Hawaiian Holdings (NASDAQ:HA) shares had a poor 2017, losing 30% of their value during the year. This came despite the fact that the company achieved record adjusted earnings per share of $5.64 last year.

This stock market wipeout was sparked by investor concerns that rising competition -- primarily from United Continental (NYSE:UAL) and Southwest Airlines (NYSE:LUV) -- would lead to sharp margin erosion for Hawaiian. However, the company's fourth-quarter results provided more evidence that investors are overestimating the threat from United and Southwest.

Unit revenue is still marching higher

Three months ago, Hawaiian Holdings projected that revenue per available seat mile (RASM) would probably be in a range of down 1% to up 2% during the fourth quarter. However, the company raised its revenue guidance twice during the quarter.

Ultimately, Hawaiian reported that RASM rose 3.3% year over year in the fourth quarter, driven by strong trends in international markets and rising non-ticket revenue. Notably, competitive capacity grew 5% on mainland-Hawaii routes, but unit revenue was still up solidly in those markets.

A Hawaiian Airlines plane flying over the ocean, with mountains in the background

Hawaiian Holdings' unit revenue is growing despite rising competition. Image source: Hawaiian Airlines.

Looking ahead to the first quarter, the competitive capacity headwinds are becoming much more severe. (United Airlines added a slew of additional flights to Hawaii starting on December 20.) Hawaiian Airlines is set to face competitive capacity growth of about 14% this quarter. Even with this significant headwind, management expects unit revenue to continue rising. The company's first-quarter RASM forecast calls for 1% growth at the midpoint.

Costs surged last quarter -- but the outlook is impressive

Despite posting a 3.3% RASM increase last quarter, Hawaiian Holdings' adjusted EPS declined to $1.10 from $1.28 a year earlier. The company's economic fuel cost increased by $0.33/gallon compared to the prior year, while adjusted non-fuel unit costs surged 6.9% year over year.

The increase in fuel costs stems from the recent upward move in oil prices. Meanwhile, non-fuel unit costs were under pressure throughout 2017 due to a big one-time increase in pilot wages, as well as the impact of removing seats from Hawaiian's A330 fleet in order to install lie-flat first-class seats. Additionally, Hawaiian accelerated some spending from 2018 into 2017 to take advantage of the recent reduction in the corporate tax rate.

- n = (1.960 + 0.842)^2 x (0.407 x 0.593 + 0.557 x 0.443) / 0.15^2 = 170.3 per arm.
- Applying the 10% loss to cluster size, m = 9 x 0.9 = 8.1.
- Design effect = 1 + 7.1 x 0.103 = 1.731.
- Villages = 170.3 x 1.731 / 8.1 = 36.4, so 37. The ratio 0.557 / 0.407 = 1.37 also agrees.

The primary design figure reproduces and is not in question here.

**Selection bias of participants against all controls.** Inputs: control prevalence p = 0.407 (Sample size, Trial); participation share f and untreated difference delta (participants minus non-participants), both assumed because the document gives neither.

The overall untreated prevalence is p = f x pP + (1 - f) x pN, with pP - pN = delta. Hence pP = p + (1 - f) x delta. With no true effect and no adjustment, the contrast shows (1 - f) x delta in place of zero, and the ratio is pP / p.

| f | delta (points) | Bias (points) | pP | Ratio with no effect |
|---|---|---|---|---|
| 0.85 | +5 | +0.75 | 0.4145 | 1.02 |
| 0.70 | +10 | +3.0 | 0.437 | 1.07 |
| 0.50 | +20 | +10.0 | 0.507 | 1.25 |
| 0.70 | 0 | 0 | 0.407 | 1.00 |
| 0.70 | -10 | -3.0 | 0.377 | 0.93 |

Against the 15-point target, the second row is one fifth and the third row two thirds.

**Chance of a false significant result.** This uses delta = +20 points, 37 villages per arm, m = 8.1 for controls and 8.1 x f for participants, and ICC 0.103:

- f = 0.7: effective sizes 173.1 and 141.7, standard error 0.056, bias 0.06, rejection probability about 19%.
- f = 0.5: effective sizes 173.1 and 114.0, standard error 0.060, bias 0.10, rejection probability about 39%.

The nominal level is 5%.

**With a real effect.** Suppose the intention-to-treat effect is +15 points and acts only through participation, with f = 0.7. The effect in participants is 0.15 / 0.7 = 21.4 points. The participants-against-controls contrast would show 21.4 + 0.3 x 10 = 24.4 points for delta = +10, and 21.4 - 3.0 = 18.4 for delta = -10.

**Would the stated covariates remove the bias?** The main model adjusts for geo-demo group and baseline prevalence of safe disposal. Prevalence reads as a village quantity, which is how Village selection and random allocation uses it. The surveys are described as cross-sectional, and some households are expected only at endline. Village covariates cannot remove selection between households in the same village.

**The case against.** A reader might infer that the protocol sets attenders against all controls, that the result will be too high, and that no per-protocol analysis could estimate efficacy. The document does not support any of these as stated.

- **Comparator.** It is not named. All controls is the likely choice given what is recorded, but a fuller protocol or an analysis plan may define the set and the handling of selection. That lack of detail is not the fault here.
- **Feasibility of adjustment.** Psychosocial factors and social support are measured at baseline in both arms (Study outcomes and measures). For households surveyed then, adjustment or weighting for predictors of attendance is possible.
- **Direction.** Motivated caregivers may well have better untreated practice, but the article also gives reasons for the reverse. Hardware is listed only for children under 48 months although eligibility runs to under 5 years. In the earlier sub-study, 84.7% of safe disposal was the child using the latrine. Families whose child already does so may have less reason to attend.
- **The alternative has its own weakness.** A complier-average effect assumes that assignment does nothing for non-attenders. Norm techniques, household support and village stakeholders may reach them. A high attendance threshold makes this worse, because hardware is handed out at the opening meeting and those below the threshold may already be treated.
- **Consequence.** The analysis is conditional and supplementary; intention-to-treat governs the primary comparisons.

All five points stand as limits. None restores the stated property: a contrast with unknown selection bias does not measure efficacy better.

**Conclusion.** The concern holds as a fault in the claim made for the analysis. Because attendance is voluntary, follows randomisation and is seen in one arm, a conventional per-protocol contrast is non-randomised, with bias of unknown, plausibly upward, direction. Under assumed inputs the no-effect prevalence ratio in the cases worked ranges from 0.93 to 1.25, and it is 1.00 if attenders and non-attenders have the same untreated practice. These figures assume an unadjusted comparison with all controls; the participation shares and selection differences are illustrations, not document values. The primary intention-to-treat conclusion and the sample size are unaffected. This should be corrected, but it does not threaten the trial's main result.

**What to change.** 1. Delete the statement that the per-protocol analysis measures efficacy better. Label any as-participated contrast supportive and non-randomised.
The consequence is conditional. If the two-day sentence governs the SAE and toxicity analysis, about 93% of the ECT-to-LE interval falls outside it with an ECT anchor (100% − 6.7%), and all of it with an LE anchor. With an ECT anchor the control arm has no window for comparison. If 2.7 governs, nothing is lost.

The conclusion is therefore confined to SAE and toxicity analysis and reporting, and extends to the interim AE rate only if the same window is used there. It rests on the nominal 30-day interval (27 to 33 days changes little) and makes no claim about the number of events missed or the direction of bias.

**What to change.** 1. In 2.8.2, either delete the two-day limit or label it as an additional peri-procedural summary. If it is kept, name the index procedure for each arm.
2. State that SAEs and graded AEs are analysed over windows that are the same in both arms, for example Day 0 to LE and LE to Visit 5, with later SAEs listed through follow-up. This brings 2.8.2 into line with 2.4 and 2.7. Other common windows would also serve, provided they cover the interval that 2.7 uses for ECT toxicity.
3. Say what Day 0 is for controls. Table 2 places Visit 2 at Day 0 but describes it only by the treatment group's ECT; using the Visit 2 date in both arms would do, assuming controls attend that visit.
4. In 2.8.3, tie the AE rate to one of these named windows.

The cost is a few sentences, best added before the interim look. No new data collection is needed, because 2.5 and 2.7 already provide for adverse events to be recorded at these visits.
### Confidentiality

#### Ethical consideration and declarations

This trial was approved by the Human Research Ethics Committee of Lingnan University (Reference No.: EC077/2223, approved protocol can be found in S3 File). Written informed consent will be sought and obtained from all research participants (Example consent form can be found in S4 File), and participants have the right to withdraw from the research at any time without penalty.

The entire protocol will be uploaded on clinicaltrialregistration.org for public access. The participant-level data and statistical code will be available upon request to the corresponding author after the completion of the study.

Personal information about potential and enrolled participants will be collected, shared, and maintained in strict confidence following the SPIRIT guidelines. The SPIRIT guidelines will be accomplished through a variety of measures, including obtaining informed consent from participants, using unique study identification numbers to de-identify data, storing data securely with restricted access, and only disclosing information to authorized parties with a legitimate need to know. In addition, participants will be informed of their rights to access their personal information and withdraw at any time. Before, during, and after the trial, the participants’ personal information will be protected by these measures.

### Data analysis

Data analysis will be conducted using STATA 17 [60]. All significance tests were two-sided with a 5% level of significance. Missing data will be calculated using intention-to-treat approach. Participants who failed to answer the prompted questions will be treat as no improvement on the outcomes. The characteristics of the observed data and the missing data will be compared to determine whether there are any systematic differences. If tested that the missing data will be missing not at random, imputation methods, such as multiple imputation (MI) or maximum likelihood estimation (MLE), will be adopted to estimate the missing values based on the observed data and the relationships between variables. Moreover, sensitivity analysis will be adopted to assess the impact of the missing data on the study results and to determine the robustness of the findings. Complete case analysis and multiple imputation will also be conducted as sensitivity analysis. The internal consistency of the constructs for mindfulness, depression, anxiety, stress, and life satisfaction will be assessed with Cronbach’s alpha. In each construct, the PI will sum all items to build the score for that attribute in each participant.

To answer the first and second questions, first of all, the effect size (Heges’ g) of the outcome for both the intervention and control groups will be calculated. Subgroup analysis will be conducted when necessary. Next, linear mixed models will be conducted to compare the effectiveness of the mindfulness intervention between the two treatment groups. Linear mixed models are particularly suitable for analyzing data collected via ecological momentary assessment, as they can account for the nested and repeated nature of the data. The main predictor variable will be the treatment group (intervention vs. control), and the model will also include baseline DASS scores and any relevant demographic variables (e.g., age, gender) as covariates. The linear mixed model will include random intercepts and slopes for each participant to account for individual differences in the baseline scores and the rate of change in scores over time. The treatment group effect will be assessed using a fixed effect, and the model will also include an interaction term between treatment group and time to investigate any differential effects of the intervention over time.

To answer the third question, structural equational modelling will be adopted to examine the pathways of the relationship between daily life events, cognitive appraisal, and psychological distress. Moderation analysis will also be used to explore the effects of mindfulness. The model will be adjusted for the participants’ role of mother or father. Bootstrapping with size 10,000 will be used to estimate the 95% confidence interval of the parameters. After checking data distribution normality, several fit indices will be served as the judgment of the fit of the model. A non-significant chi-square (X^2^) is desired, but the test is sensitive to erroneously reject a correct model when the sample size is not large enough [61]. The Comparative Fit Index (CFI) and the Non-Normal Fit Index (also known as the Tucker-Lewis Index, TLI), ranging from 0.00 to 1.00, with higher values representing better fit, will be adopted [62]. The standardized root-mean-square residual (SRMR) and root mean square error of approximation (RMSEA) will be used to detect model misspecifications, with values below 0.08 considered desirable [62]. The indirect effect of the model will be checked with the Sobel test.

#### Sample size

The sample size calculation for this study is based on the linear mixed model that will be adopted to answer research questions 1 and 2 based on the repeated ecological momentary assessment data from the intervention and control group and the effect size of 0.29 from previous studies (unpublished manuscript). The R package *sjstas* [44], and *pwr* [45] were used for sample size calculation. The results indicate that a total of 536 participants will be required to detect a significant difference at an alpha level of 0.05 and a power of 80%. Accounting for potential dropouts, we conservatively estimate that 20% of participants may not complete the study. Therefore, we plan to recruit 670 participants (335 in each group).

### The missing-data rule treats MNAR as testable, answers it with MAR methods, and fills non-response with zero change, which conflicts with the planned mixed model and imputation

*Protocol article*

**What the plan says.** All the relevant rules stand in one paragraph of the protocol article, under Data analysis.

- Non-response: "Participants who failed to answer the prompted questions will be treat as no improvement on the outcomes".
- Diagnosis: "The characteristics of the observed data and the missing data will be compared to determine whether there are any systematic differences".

Looking ahead, the cost outlook is much more favorable. While labor costs are still rising, the increases will be much more manageable in 2018. Furthermore, the headwind from the A330 seating project will diminish as the year progresses.

As a result, while adjusted non-fuel unit costs will probably rise 3.5% to 6.5% in the first quarter, Hawaiian's full-year guidance implies that non-fuel unit costs would be roughly flat for the rest of 2018. This forecast represents a big improvement relative to the guidance Hawaiian Holdings had provided just last month.

This stock is massively undervalued

As of Monday, Wall Street analysts expected Hawaiian's EPS to crash in the first quarter, falling to $0.57 from $1.04 a year earlier. But while the company's unit cost increases will significantly outpace any unit revenue gains this quarter, its guidance implies that it will beat the analyst estimates by a comfortable margin.

Unit revenue pressure is likely to remain elevated on mainland-Hawaii routes during the second quarter. That said, Hawaiian's RASM momentum on international routes and favorable conditions in the interisland market should keep unit revenue stable. In the second half of 2018, unit revenue trends on mainland routes may start to improve, particularly because Southwest Airlines is unlikely to launch its Hawaii service until the very end of the year, at the earliest.

Additionally, while fuel cost pressure may continue throughout 2018, non-fuel unit costs won't be a headwind after the first quarter. This means any pre-tax margin declines are likely to be modest. The benefit of tax reform -- which will slash Hawaiian's tax rate by more than 10 percentage points -- will then allow the company to return to EPS growth (mainly in the back half of the year).

With Hawaiian Holdings on track for further EPS growth this year despite an uptick in oil prices and higher competition, the stock looks like a bargain at less than seven times earnings. Indeed, the carrier's resilience in the face of United's expansion during 2018 should give long-term investors confidence that Southwest's 2019 Hawaii expansion won't hurt much, either. As a result, Hawaiian Holdings stock remains one of my largest investments.

Adam Levine-Weinberg owns shares of Hawaiian Holdings. The Motley Fool has no position in any of the stocks mentioned. The Motley Fool has a disclosure policy.